As he says:

The lack of any organised counterweight to the power of bosses has left many employees lacking security, ill treated at work, and paid derisory wages. Indeed, while Britain’s workers suffered the worst squeeze in wages of any industrialised nation other than Greece, the fall has been felt sharpest by the youngest: for workers aged 18 to 21, real weekly wages collapsed by 16% in the years after the crash.

Therefore Yah! Boo! Sucks!, the burger flippers are on strike and we’ll fundamentally reorganise capitalism. His source is:

The CEP report also emphasises that it is the wages of young workers aged 18-21 who have suffered the most since the financial crisis, with their real weekly wages down 16 per cent between 2008 and 2016.

And that report in detail says:

There are big differences by age. Young workers (those aged 18-21) have suffered a considerable loss in their wages – of the order of a huge 16% fall in real weekly earnings.

OK, why?

Low-wage workers have benefited from minimum wage increases, especially the 2016 introduction of the National Living Wage. They have done better than workers higher up the wage distribution, thus leading to a modest decrease in wage inequality.  Young workers have been the ones most affected since the crisis, experiencing a sharp fall in real weekly wages (of the order of 16% for workers aged 18-21), linked to lower hours, part-time work and self-employment arrangements

It’s that “lower hours” in there. Those young workers are paid more per hour of work, they gain fewer hours of work and their weekly income falls by that 16%.

So, what is it that Owen Jones and others tell us about the minimum wage? That it ought to be raised so as to increase low end wages. What is it that we’ve been saying about raising the minimum wage? That it will likely backfire as people do tend to buy less of something that is now more expensive.

And who is right? Well - but the real point here is don’t these people ever actually read the research they use to support their assertions?

No, not really, they don’t, for Owen Jones will still be calling for a higher minimum wage to increase the incomes of the low paid and young, won’t he? What truly worries is that he still would be even if he could comprehend what his own source report is trying to tell him.

Health and Social Care: Dribs and Drabs

The Department of Health and Social Care (DHSC) announced on 2nd October that another £240M would be made available to local authorities to “reduce pressures on the NHS by getting patients home quicker and freeing up hospital beds across England.” This is in addition to:

  • “£145 million given to the NHS in September to boost winter resilience, which will go toward upgrading wards, redeveloping A&E departments and paying for an extra 900 beds,

  • £36.3 million awarded to ambulance trusts in June to prepare for the colder months, which will go towards buying 256 new state-of-the-art ambulances,

  • As announced in last year’s budget, an additional £1.6 billion has been given [to the NHS] for 2018 to 2019.”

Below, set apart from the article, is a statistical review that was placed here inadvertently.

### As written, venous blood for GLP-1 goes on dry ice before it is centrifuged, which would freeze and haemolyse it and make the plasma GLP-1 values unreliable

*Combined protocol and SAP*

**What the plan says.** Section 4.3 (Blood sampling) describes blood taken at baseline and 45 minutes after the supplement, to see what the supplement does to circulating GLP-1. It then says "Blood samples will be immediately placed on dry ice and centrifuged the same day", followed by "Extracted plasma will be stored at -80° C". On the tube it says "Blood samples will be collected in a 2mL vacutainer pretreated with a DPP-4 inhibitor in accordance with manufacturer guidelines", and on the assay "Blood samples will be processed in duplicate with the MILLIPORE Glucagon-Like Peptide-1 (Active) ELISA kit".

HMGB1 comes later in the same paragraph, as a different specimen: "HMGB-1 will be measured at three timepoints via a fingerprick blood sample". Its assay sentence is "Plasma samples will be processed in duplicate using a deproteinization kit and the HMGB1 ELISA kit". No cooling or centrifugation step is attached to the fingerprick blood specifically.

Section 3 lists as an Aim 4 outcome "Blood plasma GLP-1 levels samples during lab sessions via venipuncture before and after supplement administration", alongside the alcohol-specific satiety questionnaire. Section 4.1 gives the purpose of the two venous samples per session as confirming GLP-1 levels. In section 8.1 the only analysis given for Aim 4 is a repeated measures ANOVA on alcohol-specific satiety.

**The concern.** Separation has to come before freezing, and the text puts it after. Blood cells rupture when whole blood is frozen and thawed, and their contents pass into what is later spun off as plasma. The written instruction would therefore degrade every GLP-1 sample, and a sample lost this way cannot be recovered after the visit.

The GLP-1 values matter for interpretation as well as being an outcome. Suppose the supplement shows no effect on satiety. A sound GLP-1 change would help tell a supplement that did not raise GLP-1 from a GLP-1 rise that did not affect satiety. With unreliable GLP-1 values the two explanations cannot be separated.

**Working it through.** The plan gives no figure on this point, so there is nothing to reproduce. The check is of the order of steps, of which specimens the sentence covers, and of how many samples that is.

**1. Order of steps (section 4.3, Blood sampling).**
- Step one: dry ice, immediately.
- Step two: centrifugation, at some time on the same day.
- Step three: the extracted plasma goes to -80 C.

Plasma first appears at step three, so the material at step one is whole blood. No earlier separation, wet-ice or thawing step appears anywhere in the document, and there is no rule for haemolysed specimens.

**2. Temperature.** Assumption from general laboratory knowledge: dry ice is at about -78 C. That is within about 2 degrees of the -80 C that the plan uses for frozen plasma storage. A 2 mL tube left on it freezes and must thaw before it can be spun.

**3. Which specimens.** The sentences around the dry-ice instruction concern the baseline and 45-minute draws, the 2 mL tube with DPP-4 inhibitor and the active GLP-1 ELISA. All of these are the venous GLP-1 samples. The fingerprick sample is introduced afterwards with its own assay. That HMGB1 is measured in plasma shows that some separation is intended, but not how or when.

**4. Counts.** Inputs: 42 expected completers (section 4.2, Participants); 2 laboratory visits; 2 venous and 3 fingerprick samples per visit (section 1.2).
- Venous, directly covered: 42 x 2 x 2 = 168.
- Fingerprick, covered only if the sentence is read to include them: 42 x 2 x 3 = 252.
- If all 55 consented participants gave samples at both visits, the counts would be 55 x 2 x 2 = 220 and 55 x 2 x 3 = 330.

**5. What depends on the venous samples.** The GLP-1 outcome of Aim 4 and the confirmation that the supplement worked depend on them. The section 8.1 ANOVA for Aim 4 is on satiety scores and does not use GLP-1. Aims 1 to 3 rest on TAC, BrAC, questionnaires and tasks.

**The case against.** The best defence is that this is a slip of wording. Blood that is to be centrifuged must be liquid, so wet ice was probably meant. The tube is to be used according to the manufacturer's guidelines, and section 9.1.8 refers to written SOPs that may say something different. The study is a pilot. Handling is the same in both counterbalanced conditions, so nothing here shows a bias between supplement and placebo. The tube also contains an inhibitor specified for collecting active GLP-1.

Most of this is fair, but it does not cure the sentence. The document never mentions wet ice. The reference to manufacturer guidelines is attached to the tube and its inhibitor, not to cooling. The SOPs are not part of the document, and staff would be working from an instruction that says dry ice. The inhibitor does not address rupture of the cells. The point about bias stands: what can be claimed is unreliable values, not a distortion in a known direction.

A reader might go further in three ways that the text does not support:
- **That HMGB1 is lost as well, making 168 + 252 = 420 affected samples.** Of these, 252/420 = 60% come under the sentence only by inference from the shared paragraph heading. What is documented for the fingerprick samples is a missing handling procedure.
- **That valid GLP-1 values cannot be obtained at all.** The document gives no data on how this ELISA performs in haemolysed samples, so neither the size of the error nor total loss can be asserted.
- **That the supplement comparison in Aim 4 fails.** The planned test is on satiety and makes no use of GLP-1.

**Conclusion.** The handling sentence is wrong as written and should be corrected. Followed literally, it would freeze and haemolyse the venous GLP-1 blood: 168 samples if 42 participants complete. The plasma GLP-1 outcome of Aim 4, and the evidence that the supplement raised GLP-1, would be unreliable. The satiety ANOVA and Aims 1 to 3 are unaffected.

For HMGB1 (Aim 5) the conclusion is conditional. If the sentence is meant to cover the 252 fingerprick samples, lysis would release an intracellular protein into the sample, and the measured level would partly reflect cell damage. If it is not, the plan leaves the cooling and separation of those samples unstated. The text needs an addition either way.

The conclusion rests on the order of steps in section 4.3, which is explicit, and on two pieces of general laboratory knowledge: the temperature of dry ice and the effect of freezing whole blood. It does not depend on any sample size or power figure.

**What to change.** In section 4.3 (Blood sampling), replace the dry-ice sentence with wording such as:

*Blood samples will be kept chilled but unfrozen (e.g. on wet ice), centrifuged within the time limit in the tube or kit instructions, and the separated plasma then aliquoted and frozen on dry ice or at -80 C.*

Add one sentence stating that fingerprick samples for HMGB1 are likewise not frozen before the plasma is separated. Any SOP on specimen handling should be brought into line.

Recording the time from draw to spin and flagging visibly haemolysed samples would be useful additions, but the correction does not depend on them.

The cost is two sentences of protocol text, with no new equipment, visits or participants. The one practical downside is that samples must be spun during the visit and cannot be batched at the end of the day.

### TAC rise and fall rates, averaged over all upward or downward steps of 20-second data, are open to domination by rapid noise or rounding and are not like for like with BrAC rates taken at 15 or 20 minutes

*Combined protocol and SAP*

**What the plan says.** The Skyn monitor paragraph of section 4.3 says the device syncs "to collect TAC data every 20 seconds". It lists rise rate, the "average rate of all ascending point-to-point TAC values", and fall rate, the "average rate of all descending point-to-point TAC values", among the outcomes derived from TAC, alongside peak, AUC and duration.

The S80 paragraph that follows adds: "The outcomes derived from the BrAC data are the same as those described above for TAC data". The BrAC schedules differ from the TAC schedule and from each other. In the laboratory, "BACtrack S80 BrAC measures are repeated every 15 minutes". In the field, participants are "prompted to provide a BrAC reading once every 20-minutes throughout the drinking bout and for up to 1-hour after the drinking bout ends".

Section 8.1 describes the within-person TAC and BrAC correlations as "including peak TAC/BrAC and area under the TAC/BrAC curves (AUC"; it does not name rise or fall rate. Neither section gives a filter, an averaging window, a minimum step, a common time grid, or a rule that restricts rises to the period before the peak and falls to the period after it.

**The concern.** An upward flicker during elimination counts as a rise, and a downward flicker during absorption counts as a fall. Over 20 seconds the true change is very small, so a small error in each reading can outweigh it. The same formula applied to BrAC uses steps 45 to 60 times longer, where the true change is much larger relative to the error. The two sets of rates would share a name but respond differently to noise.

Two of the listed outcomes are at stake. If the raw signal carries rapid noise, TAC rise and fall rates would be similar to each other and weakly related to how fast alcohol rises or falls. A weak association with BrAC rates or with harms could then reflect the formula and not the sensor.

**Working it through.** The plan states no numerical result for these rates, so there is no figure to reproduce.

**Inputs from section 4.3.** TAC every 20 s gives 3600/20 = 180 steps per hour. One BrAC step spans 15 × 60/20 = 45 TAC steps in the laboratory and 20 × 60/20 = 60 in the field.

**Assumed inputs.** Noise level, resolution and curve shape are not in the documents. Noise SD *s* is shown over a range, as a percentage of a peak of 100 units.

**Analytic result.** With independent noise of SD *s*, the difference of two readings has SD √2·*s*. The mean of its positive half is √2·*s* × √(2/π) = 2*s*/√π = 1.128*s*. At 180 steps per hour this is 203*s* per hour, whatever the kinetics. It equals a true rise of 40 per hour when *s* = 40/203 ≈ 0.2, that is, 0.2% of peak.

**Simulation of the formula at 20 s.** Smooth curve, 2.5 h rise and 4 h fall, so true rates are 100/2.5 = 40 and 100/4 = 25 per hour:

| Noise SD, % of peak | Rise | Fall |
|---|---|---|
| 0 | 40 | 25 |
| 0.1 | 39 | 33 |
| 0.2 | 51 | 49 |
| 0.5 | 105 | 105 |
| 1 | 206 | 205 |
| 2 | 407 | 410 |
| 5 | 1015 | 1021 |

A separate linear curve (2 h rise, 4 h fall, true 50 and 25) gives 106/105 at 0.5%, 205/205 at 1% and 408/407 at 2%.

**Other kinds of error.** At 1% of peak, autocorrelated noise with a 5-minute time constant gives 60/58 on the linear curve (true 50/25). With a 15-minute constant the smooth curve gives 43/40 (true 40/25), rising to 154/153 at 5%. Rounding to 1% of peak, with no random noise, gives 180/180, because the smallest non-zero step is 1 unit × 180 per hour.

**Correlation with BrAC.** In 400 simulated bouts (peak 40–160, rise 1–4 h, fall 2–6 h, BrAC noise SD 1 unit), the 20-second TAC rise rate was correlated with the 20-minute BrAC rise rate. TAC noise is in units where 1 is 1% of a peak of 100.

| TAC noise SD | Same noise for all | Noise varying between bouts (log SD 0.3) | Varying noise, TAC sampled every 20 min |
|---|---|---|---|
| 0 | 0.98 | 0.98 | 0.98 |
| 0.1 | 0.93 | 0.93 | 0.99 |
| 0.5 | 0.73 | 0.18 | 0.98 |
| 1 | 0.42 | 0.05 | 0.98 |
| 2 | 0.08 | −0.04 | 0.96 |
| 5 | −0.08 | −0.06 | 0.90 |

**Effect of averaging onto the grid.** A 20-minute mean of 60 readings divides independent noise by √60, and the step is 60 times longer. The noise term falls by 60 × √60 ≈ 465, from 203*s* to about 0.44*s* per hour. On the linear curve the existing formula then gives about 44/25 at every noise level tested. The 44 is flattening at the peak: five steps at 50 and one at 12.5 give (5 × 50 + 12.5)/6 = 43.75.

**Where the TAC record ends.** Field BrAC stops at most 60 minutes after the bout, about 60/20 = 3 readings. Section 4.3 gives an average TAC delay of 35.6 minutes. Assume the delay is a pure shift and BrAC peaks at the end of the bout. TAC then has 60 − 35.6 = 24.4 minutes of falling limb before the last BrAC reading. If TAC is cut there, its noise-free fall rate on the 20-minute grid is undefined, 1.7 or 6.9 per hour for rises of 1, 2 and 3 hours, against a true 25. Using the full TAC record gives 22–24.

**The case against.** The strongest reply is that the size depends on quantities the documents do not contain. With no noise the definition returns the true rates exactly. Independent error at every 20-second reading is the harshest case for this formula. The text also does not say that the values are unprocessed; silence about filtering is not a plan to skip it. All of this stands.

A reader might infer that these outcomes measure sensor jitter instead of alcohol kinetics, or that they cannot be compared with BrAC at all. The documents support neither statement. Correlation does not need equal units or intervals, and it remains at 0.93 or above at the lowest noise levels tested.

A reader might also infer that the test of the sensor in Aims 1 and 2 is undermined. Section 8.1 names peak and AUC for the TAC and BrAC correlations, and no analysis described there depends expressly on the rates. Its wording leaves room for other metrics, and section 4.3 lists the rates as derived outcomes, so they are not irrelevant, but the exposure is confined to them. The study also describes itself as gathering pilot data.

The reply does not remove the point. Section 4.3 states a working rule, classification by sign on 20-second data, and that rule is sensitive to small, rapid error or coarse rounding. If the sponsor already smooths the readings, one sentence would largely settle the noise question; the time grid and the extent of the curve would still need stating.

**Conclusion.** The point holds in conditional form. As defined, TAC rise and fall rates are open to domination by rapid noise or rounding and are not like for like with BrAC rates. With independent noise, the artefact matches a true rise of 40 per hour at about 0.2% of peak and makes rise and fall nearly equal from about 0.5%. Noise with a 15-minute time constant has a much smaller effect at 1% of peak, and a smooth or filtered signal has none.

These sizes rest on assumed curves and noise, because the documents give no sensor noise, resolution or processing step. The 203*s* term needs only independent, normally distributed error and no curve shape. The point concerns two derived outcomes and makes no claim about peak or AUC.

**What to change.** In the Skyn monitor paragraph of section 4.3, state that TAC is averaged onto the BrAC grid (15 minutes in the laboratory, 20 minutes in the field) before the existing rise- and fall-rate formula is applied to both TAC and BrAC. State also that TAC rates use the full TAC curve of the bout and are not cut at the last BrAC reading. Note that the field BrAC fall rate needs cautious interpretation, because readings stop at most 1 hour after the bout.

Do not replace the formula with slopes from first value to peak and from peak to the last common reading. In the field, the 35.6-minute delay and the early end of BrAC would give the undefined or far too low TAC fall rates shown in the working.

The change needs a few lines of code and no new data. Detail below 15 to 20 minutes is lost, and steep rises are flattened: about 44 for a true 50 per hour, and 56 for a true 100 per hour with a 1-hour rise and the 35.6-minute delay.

No mention here of the £800M increase also for the current year that Mrs May announced in June as part of the £20bn five year uplift. There were two curiosities about that:

This new £240M exemplifies disconnected, dribs and drabs, thinking.  The headline claims it will be used to relieve bed-blocking. £240M is equivalent, according to the arithmetic above, to 1,490 extra NHS beds.  But that headline is contradicted by the following body copy which says the £240M “could pay” for “one of” three options, none of which, it seems, has yet been chosen. The first is relevant: “more than 71,500 home care packages to help patients get out of hospital quicker”.  In other words, 1,490 NHS beds cost about the same as 71,500 places at home. It looks like local authorities need the money a lot more than the NHS and the latter could afford to divert more of their resources to achieve that without additional funding.

The link to relieving bed-blocking, however, is then broken by the methodology used for allocating the money to local authorities, namely the “adult social care relative needs formula”.  In case you don’t have that, or more accurately those, at your fingertips the one for older people looks like this:


The point here is that the formulae being used to distribute the extra moolah have no relationship with the intended purpose: unblocking beds.  If that really was the intention, one would total the number of beds capable of being unblocked and distribute the funds pro rata to the local authority recipients of those patients.

Mushy thinking aside, there is a much bigger issue undermining the DHSC.  No one is looking at the health and care picture as a whole. No one is ensuring that waste is removed.  As Lord Carter of Coles warned on 27th September “£20bn cash boost for NHS ‘could be lost to waste’”. MPs have been saying much the same but there has been no response. No one is establishing the boundaries and the priorities.  Instead, money is being parcelled out in dribs and drabs on the basis of oiling the wheels that squeak the most.